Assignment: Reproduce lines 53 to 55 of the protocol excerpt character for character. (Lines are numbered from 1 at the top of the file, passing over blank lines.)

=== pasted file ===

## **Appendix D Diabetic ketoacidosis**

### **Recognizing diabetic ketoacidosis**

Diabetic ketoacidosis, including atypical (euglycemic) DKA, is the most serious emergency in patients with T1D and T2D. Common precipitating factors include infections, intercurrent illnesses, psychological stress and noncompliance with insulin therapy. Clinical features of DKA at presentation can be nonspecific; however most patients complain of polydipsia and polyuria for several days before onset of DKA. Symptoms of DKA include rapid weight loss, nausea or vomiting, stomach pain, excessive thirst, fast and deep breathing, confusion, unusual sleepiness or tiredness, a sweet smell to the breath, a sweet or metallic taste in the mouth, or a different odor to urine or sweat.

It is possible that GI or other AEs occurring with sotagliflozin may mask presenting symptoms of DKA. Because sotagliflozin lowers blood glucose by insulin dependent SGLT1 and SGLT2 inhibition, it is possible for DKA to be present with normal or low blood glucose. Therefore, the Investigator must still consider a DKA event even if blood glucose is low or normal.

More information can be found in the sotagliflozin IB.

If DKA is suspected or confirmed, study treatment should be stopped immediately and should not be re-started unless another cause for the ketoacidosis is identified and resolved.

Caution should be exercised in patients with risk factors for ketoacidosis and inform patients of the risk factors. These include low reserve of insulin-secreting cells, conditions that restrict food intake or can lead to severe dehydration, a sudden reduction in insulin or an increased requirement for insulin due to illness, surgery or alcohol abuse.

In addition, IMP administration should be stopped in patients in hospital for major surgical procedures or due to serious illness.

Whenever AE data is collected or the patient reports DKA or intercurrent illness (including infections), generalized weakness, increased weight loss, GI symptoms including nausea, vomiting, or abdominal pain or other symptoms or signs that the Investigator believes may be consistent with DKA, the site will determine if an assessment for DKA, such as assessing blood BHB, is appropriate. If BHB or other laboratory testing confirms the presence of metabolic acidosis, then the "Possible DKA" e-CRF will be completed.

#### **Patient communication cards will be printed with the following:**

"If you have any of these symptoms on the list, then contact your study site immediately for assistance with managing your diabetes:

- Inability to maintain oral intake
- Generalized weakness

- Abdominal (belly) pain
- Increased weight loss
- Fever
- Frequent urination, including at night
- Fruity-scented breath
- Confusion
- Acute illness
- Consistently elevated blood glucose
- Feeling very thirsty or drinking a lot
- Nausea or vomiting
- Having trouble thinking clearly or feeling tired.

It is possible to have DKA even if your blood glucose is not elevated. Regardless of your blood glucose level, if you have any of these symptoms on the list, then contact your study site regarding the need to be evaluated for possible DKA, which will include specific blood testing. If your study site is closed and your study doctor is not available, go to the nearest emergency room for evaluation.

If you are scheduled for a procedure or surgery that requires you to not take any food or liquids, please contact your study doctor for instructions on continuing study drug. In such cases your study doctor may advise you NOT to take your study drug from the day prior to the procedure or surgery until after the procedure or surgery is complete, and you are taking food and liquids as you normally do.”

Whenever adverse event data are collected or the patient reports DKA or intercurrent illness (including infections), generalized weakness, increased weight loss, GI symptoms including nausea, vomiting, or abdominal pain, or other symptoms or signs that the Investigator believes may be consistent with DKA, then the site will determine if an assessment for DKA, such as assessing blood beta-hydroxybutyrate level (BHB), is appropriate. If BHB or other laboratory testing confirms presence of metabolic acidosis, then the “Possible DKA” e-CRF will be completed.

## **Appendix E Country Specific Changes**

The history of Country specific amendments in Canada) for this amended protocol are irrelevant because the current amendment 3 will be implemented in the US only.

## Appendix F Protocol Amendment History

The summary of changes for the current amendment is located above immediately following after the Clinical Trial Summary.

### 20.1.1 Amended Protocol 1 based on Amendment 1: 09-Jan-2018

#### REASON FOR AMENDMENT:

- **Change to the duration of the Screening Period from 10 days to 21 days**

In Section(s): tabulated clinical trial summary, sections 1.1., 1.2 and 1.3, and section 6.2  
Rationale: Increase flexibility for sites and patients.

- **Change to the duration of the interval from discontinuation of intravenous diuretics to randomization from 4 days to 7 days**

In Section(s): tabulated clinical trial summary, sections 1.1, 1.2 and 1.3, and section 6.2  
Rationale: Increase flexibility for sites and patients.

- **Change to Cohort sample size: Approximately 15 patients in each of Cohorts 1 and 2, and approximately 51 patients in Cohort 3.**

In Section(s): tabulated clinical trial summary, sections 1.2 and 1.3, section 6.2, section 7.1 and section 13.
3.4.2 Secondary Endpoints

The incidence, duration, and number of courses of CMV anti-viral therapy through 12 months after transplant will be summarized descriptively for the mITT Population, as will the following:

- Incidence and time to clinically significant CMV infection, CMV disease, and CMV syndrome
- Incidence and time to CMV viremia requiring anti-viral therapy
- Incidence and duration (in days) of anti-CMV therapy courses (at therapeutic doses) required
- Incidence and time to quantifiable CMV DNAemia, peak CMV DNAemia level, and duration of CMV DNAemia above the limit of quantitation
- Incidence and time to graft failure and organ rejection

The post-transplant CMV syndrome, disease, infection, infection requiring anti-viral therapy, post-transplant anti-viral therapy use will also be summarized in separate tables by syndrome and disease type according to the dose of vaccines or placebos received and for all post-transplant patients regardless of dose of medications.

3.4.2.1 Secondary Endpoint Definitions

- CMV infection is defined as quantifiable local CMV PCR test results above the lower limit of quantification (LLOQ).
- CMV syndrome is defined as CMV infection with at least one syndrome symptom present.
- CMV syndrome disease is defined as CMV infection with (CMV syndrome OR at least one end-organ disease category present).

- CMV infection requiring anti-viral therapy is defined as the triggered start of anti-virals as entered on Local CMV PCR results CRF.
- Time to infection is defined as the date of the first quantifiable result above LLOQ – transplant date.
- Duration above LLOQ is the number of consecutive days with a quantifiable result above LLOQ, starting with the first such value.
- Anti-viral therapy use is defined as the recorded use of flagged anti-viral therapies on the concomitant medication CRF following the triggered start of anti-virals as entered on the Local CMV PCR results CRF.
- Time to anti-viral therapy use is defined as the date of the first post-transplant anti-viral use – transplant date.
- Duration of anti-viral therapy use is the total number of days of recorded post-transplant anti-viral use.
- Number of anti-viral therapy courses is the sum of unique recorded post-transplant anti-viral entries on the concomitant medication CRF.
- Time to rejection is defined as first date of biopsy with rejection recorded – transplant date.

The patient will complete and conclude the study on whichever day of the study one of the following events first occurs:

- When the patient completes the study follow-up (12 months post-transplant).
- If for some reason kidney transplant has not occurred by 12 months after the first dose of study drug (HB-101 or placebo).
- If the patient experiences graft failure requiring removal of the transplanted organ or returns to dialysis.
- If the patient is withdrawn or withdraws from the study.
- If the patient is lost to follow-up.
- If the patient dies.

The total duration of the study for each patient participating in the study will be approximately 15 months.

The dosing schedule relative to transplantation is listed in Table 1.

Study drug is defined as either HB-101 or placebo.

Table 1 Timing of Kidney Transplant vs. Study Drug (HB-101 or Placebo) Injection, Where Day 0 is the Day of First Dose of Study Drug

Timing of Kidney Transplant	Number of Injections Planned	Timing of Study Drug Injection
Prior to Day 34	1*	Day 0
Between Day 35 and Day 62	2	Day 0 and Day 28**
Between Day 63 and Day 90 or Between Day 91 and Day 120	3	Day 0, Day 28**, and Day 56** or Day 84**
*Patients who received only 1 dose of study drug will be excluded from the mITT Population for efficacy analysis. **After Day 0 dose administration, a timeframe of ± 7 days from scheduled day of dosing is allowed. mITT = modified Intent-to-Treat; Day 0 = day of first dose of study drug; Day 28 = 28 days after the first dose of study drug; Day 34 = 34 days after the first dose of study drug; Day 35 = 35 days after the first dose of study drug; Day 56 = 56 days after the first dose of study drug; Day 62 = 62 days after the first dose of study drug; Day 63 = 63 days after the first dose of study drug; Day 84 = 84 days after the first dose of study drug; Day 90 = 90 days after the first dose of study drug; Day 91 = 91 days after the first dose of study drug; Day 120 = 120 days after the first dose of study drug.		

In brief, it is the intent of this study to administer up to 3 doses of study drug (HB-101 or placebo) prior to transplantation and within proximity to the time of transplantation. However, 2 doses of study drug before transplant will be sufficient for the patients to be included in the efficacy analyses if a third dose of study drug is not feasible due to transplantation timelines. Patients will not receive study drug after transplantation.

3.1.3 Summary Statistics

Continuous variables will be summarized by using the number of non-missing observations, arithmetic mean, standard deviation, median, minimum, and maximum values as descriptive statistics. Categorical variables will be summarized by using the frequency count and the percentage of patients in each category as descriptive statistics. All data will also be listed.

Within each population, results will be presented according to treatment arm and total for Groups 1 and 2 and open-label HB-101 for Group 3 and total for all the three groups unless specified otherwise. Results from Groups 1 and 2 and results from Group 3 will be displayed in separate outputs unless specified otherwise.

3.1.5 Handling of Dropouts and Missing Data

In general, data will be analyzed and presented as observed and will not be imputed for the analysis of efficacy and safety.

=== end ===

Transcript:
- CMV syndrome disease is defined as CMV infection with (CMV syndrome OR at least one end-organ disease category present).

- CMV infection requiring anti-viral therapy is defined as the triggered start of anti-virals as entered on Local CMV PCR results CRF.
- Time to infection is defined as the date of the first quantifiable result above LLOQ – transplant date.